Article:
During the last decade, solar panels have become a more common sight on property roofs. There is wide concern about the finite amount of fossil fuels available in the world so it is vital that we turn to renewable sources for our energy.
In May 2017, a new solar power record was set in the UK as the temperatures rose and we experienced clear and sunny weather. The National Grid said that 8.7 gigawatts had been generated at lunchtime which represented 24.3% of total generation across the UK. In addition to this, in April Britain went a full day without using coal to generate electricity for the first time since the 1880s.
The sun has been producing energy for billions of years and without it life forms and probably Earth itself wouldn’t survive. The sun is renewable, doesn’t drain any finite resources and is free.
How Do Solar Panels Work?
Solar panels work by capturing the sun’s energy using photovoltaic cells (PV cells). These are made up of layers of semi-conducting material such as silicon. An electric field is created across the
layers as light shines onto the cell. This electricity can even be generated on a cloudy day but the stronger the sunshine, the more electricity is produced.
The cells are put together to make tiles or panels. Tiles can be used instead of normal roof tiles whereas panels are fitted onto the existing roof or mounted in a large scale in fields in the case of solar farms. Once the electricity has been generated, it can be used in the home and any excess can be sold back to the grid. Panels can last up to 35 years.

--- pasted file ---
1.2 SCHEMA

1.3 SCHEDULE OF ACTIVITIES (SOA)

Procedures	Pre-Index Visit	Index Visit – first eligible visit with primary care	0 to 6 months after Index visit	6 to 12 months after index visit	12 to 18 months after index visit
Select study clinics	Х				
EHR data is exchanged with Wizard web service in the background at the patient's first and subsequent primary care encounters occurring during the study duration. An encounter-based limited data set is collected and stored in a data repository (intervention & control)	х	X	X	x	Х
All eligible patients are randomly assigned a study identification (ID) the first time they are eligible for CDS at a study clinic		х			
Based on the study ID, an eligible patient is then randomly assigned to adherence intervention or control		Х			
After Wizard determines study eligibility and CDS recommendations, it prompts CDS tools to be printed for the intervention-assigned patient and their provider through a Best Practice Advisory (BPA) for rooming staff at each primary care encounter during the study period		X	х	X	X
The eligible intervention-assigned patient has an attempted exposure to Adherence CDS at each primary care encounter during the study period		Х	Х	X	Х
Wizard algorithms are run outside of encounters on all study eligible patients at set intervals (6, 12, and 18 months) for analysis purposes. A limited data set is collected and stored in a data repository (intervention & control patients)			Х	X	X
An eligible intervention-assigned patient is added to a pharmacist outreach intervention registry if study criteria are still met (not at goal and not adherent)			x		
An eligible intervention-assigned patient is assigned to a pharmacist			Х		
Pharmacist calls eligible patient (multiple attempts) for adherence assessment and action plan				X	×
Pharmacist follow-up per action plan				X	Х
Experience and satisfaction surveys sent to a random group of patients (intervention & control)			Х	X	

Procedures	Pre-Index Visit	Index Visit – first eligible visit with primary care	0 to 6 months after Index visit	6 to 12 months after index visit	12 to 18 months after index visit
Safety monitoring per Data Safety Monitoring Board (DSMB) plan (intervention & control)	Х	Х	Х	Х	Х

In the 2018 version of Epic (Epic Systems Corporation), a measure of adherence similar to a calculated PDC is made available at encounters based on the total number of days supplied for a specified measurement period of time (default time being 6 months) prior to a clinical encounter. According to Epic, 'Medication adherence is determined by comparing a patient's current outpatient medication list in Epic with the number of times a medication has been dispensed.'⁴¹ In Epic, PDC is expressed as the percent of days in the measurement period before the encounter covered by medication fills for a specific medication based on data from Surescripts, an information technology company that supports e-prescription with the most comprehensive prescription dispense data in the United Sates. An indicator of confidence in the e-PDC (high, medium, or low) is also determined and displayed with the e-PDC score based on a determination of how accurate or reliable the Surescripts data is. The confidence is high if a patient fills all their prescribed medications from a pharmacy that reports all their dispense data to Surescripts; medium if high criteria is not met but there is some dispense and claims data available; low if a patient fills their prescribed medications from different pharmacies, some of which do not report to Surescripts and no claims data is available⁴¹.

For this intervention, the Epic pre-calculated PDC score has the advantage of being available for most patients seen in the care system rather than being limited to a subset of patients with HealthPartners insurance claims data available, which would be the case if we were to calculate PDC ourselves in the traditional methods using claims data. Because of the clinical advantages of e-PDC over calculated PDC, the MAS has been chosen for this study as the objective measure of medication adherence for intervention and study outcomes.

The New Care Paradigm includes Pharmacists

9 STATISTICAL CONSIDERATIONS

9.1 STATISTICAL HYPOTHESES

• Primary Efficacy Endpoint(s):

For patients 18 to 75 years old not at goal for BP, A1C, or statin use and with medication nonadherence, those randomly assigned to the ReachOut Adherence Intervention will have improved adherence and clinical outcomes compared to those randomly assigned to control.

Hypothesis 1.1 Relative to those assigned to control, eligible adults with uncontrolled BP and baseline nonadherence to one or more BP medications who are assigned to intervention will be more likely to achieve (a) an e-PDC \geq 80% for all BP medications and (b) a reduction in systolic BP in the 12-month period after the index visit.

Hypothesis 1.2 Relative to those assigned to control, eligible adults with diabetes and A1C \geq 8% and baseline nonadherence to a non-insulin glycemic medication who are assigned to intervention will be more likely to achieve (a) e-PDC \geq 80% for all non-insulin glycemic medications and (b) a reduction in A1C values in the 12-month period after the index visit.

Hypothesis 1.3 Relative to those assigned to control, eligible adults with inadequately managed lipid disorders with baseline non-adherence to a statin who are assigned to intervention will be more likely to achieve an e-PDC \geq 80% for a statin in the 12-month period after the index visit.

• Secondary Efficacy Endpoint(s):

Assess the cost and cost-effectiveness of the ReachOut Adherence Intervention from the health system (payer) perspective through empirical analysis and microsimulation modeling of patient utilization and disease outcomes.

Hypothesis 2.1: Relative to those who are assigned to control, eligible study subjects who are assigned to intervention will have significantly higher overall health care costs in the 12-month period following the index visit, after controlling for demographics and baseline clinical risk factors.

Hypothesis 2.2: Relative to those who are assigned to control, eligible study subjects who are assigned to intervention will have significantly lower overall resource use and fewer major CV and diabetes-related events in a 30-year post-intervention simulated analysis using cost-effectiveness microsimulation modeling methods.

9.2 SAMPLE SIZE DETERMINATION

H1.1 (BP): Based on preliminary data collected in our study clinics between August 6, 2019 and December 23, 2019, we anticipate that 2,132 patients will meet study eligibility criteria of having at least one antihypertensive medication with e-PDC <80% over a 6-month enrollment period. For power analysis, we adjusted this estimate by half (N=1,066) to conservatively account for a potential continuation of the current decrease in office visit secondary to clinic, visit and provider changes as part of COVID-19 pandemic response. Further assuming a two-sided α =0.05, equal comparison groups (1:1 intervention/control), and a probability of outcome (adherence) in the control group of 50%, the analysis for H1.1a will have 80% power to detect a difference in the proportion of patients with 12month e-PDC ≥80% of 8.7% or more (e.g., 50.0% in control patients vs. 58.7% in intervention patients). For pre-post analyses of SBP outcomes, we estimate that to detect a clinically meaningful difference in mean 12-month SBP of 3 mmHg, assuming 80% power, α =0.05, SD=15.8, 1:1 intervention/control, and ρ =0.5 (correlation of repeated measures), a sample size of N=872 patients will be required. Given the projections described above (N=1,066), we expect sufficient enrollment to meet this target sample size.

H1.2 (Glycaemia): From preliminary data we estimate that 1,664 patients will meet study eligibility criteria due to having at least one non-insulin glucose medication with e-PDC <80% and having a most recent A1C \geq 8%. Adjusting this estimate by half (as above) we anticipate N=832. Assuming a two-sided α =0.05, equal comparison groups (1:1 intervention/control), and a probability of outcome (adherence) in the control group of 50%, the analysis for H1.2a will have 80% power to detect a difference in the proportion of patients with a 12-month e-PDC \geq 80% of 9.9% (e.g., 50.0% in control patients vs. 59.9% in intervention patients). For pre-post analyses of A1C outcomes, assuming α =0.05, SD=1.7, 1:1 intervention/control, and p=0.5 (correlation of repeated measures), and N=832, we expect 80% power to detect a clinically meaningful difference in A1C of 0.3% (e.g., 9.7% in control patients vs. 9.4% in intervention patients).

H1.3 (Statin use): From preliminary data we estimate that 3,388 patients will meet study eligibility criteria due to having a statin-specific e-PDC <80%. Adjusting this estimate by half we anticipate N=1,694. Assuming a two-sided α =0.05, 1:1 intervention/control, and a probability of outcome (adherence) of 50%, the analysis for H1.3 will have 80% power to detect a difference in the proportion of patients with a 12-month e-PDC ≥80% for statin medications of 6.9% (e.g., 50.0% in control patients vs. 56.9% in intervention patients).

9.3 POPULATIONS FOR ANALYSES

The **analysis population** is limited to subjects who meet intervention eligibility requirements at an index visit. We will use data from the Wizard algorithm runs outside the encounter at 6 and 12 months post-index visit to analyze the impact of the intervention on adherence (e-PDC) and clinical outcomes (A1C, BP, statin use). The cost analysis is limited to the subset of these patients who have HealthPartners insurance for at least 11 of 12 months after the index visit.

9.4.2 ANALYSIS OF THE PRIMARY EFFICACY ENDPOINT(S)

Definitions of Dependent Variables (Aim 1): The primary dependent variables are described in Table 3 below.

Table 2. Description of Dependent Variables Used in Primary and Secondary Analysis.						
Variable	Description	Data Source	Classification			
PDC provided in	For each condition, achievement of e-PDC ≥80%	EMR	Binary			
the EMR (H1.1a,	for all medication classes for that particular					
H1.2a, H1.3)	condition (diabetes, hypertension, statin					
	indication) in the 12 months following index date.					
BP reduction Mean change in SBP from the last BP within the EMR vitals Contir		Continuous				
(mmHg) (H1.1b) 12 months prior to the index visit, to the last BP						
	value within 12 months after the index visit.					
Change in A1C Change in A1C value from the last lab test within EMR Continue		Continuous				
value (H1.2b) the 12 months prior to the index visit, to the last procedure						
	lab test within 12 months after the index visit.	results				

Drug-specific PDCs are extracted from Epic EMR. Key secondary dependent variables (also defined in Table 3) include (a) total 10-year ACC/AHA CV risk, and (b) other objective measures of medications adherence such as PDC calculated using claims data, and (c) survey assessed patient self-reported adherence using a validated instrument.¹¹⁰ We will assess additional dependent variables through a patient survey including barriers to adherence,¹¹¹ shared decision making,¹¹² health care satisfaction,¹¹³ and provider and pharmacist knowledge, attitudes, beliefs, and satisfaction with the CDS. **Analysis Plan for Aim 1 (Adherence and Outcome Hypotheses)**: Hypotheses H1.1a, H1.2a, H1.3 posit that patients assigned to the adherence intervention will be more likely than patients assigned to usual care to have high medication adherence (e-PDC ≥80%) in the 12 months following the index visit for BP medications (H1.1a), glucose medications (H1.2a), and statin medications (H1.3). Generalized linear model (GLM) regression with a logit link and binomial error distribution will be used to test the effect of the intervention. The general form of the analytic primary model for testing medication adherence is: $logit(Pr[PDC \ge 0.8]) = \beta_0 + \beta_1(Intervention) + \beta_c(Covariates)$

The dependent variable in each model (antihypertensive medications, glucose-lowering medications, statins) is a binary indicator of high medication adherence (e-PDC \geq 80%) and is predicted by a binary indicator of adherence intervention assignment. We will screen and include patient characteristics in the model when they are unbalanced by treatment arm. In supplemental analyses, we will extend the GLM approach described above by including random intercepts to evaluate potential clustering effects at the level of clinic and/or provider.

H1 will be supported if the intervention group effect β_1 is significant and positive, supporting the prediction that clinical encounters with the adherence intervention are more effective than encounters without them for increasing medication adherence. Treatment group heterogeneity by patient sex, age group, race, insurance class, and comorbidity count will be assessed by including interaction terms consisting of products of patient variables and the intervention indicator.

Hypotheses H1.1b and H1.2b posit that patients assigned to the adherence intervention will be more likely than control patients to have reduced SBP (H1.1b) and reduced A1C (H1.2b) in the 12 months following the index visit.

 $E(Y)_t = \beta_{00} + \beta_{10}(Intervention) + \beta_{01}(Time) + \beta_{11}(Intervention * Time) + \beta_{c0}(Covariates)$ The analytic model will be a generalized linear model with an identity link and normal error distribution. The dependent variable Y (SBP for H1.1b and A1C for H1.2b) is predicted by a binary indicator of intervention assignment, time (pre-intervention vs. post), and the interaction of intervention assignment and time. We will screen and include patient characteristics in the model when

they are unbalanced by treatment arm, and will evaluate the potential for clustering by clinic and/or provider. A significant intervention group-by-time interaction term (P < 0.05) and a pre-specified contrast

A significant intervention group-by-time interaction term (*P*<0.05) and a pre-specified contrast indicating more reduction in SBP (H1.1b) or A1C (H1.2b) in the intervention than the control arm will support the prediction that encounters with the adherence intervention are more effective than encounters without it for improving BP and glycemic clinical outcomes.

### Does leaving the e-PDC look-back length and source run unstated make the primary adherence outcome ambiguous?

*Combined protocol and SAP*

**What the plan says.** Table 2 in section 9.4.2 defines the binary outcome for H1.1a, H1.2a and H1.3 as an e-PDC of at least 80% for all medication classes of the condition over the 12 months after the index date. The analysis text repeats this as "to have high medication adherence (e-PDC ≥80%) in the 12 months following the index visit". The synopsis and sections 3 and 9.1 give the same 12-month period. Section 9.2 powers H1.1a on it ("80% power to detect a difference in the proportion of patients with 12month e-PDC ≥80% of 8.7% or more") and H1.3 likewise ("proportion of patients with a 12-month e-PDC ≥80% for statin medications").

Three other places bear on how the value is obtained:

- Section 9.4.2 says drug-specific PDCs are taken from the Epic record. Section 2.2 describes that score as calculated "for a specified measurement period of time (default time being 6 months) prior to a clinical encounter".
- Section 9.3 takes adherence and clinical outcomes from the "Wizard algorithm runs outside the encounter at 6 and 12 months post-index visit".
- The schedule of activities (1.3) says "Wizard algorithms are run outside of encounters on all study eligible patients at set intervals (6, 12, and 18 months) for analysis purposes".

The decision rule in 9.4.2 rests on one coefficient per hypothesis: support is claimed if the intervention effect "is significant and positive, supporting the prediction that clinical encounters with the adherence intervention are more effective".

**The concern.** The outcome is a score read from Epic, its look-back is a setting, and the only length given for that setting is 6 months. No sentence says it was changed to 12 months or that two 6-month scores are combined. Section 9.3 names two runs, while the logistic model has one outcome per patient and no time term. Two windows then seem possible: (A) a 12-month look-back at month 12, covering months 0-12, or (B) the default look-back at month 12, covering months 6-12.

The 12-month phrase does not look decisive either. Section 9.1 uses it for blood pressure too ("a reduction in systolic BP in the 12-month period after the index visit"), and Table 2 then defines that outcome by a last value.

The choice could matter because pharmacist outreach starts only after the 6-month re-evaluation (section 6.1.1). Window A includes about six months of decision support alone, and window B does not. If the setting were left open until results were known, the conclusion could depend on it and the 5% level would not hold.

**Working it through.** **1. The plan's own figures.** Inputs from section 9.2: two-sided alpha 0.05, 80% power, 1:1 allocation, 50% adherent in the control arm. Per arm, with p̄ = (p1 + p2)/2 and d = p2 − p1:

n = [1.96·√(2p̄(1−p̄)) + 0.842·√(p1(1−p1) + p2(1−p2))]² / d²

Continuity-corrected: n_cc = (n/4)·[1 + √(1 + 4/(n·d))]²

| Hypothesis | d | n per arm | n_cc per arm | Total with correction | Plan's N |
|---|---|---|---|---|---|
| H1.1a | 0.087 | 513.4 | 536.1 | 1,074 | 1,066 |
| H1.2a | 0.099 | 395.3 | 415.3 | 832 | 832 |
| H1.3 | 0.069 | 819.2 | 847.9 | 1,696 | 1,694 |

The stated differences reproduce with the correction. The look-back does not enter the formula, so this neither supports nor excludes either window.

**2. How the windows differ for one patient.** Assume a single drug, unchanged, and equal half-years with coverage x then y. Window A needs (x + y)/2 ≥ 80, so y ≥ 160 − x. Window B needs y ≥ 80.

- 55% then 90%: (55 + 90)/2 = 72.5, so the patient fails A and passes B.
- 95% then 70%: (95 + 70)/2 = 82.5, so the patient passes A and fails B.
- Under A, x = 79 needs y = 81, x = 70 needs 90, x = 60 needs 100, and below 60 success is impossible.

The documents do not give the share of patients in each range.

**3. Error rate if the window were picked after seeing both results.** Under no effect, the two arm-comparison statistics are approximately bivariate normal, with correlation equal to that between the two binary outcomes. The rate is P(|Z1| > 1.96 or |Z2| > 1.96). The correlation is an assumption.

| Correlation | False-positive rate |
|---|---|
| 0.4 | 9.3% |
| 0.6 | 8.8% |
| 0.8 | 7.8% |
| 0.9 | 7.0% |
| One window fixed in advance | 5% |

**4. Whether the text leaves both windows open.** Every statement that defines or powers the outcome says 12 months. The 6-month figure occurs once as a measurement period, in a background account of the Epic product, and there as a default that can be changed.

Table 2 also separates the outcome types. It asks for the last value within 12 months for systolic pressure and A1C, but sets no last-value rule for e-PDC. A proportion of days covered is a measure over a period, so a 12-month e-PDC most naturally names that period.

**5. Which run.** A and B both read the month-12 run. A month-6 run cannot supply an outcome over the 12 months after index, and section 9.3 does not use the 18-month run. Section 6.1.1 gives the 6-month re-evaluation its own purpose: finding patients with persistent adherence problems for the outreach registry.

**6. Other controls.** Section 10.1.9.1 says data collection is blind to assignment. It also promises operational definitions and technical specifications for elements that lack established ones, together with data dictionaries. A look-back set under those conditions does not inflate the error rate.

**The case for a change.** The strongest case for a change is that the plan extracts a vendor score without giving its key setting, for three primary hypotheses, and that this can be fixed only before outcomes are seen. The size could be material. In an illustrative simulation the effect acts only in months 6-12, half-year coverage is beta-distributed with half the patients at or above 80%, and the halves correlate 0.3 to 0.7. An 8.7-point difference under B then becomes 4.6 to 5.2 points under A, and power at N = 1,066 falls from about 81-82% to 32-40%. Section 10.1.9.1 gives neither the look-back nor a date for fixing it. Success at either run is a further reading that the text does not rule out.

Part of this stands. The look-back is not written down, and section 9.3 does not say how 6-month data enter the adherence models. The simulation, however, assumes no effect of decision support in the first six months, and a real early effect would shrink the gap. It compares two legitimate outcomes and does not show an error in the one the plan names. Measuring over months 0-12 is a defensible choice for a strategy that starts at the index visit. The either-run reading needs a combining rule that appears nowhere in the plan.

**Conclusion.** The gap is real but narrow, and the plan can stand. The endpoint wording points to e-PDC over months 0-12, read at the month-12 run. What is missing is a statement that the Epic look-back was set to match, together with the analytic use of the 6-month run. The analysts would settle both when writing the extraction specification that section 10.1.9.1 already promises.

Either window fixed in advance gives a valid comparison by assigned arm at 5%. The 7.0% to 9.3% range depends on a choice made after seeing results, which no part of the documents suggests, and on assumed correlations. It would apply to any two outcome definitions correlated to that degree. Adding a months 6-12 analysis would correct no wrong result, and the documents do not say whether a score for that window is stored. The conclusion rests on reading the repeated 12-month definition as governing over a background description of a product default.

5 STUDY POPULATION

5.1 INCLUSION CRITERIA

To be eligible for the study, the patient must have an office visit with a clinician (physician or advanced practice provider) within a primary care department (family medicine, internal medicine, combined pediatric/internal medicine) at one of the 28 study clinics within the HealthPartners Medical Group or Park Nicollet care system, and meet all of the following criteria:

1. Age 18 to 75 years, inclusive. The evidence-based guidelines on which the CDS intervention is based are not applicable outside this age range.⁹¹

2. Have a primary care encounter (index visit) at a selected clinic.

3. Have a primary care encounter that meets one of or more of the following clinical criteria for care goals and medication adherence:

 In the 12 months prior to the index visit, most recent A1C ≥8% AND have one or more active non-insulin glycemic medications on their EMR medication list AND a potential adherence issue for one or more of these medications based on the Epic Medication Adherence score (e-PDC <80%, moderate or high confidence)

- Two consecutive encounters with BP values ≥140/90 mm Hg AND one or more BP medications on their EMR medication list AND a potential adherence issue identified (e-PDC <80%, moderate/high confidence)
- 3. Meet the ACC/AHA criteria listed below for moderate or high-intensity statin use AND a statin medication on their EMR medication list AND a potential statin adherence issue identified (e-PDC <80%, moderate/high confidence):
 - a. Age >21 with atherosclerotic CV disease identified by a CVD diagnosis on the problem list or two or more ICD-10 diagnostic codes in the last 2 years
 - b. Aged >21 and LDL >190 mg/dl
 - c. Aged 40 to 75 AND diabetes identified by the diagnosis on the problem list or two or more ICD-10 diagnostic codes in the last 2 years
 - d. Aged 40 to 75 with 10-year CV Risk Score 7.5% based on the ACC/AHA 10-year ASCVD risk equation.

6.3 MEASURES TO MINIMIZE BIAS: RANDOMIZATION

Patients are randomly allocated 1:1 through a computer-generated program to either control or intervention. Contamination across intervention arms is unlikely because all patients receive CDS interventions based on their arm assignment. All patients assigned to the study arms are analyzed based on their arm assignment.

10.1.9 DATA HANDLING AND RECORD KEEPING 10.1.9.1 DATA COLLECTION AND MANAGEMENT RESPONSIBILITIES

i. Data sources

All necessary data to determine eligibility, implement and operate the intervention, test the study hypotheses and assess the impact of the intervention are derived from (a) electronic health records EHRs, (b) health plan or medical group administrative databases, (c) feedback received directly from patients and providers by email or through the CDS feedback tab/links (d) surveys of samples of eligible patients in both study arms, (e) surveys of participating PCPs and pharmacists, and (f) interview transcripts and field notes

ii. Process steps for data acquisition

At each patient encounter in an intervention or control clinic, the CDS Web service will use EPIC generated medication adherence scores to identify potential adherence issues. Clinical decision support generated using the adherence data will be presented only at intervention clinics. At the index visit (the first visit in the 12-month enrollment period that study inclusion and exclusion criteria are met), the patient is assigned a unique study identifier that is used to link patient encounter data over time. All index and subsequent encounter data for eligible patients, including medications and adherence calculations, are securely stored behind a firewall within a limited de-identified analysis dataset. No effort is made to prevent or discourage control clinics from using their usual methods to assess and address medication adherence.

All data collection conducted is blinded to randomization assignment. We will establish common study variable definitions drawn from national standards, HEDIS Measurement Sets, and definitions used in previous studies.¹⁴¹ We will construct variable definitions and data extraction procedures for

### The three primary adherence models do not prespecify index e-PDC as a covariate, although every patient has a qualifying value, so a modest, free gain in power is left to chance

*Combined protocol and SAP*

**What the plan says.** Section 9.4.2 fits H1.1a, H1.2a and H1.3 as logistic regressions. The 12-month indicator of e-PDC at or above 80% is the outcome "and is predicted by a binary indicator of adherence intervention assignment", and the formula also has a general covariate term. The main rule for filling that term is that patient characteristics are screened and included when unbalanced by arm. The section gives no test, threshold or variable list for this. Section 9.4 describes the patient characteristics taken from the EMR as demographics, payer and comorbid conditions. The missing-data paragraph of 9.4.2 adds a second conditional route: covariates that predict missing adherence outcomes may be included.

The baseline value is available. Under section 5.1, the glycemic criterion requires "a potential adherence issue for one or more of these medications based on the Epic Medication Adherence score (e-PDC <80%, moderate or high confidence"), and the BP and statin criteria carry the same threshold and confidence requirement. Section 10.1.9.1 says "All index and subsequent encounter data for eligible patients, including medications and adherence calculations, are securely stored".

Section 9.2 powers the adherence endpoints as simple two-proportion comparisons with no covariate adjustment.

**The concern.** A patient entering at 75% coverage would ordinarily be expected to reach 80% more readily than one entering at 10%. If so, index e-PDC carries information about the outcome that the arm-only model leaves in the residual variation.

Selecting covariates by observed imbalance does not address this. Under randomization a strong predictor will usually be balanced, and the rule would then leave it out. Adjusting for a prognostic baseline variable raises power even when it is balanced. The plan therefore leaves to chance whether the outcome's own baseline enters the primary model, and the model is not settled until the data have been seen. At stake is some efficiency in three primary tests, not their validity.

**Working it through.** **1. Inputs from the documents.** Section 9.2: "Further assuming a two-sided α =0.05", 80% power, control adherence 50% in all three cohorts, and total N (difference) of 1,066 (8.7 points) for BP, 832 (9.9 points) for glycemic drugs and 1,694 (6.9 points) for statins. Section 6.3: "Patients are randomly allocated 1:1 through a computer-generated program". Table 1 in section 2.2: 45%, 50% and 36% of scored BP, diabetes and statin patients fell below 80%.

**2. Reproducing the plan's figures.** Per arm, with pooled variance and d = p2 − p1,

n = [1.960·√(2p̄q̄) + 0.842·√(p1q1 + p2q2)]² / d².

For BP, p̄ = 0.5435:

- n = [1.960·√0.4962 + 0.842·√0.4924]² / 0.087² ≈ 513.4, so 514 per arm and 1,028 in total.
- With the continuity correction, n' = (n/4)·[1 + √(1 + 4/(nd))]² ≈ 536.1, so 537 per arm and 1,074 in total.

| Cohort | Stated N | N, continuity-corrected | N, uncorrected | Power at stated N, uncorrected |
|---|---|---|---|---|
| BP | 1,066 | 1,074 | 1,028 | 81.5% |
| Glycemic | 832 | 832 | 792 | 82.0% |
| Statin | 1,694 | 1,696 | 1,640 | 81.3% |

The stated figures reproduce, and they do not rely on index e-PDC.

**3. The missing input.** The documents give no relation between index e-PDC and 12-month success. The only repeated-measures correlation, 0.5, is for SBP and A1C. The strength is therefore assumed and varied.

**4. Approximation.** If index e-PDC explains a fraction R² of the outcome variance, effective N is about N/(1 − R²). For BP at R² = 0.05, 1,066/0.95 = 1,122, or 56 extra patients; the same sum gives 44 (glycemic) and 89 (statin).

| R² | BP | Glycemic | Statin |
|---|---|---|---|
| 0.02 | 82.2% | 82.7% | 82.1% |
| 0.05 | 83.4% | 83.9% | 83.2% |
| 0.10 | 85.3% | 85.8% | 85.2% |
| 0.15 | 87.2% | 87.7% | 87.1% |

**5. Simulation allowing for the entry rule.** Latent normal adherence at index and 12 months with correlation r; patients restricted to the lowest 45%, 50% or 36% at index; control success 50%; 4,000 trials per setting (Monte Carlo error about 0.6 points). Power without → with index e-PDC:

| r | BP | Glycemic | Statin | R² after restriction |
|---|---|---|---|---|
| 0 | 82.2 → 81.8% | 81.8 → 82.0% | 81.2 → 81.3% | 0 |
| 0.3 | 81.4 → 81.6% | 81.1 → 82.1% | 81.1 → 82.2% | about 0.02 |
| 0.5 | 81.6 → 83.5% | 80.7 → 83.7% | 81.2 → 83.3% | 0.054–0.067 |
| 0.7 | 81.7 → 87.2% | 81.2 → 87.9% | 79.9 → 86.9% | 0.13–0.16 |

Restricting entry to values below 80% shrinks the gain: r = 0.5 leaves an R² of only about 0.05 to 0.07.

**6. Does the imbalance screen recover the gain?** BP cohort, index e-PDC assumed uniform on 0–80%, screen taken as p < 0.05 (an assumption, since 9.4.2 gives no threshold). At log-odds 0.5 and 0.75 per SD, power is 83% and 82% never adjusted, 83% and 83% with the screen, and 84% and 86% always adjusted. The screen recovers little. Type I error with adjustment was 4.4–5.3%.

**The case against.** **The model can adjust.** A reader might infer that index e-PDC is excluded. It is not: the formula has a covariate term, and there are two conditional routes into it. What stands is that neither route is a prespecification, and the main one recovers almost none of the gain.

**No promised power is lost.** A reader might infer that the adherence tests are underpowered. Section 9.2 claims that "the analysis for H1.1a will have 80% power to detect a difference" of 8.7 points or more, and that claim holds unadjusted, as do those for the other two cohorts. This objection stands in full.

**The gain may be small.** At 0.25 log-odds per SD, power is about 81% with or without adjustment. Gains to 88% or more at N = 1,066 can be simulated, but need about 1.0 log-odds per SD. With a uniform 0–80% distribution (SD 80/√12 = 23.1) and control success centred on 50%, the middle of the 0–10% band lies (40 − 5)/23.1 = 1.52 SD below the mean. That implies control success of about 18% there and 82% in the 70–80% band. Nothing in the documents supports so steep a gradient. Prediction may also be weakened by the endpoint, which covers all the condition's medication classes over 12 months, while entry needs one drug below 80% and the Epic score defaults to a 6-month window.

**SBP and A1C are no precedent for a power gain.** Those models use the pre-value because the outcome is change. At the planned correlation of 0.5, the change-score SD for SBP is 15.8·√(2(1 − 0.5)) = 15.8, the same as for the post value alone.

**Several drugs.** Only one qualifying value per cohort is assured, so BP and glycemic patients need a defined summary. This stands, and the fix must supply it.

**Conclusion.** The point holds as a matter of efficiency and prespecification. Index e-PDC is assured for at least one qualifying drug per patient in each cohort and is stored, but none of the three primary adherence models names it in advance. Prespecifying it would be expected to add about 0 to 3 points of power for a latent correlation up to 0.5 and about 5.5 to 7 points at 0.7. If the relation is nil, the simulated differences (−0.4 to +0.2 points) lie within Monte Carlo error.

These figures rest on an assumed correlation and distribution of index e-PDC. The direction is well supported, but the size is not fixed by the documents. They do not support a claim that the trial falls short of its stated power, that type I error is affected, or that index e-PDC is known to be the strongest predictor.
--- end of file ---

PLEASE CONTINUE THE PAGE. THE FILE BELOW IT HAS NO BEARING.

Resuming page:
- Reduced energy costs – once you’ve paid for the initial installation there will be minimal costs as sunlight is free. There are no moving parts so there will be very little wear and tear.
- Money back – the UK government has a Feed-in Tariff scheme which could pay you for any electricity you generate, even the electricity that you use. In addition to this, any electricity that you don’t use can be sold back to the National Grid.
- Safety – solar energy is one of the safest sources for the generation of power. There is no danger from leakage of toxins or fumes, explosion or fire.
- Maintenance – solar panels are very easy to maintain, you just need to keep them clear of debris and keep an eye on nearby trees so they don’t overshadow them. Panels fitted in the UK that are tilted 15 degrees or more are often cleaned by rainfall. If you have ground mounted panels, they may need clearing from time to time.
- Reduce your carbon footprint – solar electricity is renewable and doesn’t release any harmful emissions or CO2 to affect the atmosphere.
- Accessible – all areas of the Earth have access to the sun but the same can’t be said for access to an energy grid. This means that solar energy is a fantastic choice for remote areas that would struggle to access electricity otherwise.
The only major disadvantage is that the amount of electricity generated changes with the weather, location and time of day. You can’t generate solar power during the night for example and cloudy weather can reduce it.